While we were having brunch, Devon busied herself with her drawings since all the adult conversation was likely about the most boring thing a six year old could possibly endure. As we talked, she quietly went through page after page, filling her sketch book full of amazing drawings. It was pretty impressive that she endured well over an hour of our talk and never once asked to leave or do something different. So dialed into her drawing was she that she even turned down breakfast AND hot chocolate.
Then, just as we readied ourselves to leave and go out for a walk, she handed me one of her drawings (and an envelope) and told me it was “for me”. I was also instructed that the envelope was not to be opened until I got home, to which I promised I wouldn’t…and didn’t.
We walked around town for a while and sat in a park to continue our conversations from brunch. Devon engaged herself again with climbing on rocks, putting shards of sandstone into fun designs and stopping by every once in a while to point out the chipmunk (through she was convinced it was a ferret) sunning himself. As we sat there I thought a lot about what it meant to have received that drawing from her. I actually thought about the Ralph Waldo Emerson quote that goes something like, “To laugh often and much; to win the respect of intelligent people and the affection of children…to leave the world a better place…to know even one life has breathed easier because you have lived. This is to have succeeded.”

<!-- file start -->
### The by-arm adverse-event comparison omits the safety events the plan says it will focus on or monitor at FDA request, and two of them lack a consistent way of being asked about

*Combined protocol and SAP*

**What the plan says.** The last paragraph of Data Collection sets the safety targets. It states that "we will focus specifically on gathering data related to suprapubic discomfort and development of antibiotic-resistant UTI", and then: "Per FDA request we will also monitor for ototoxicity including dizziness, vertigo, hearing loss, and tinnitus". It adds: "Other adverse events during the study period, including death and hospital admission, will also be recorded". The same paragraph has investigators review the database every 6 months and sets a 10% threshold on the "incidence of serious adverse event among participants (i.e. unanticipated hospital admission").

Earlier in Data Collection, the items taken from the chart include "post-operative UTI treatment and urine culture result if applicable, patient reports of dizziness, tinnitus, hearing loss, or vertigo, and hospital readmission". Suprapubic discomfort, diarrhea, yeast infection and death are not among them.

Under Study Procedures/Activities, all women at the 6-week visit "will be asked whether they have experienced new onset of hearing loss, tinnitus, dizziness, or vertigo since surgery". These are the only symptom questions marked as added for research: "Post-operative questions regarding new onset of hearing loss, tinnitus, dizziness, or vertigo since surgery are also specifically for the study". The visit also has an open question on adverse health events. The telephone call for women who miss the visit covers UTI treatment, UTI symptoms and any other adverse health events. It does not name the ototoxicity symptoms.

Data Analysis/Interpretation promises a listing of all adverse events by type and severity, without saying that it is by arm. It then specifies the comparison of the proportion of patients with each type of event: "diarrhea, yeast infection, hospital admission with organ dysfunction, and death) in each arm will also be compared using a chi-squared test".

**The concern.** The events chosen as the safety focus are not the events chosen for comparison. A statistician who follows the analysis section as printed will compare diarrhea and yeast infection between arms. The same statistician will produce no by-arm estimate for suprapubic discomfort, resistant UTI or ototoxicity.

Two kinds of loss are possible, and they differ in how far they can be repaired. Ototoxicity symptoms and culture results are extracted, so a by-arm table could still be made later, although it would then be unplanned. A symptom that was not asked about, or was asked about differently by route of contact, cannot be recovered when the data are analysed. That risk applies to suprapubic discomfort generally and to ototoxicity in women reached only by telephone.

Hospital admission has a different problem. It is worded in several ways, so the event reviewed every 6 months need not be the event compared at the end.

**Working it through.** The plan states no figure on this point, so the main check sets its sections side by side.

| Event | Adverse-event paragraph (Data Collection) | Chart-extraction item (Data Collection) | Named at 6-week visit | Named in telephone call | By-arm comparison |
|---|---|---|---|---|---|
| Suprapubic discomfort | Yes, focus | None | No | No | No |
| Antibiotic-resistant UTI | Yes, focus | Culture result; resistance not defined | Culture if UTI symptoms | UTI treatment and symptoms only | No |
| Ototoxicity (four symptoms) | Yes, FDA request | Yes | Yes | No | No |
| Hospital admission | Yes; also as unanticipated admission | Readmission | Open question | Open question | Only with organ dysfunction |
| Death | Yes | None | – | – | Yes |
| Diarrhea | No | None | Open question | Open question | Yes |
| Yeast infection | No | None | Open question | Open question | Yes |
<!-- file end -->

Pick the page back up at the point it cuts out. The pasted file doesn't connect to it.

Naturally I had my camera with me and several times there in the park I wanted to pull it out of its case and snap some photos of Devon. Every time I thought about it, I couldn’t. Not sure why actually, but I couldn’t. Maybe it was that I knew all to well I could never capture the emotion I had of being accepted as a person through the unfiltered eyes of a six year old. Any photo I took wouldn’t do justice in my mind. Or maybe it was just one of those moments where the camera needed to stay holstered and I needed to enjoy life for what it was in that moment.
This was on Sunday, word came about my photos on Monday. While Monday’s news was amazingly validating for the photography work I’d done, receiving the Devon Award the day prior definitely put everything into the context it needed to be put into. Yes, I had captured simplicity of emotion in a couple of photos and it was luckily recognized by a publication I respect, but to live my life honestly enough to have it recognized by such an awesome kid is far greater validation to me than any publication, buyer, critic or editor could ever bestow upon me.
For a person who laothes the thought of putting any awards in my office or hanging my diploma for all to see, I have no hesitation at all at proudly displaying my Devon Award.
Thank you Devon. I hope I can always live up to your expectations.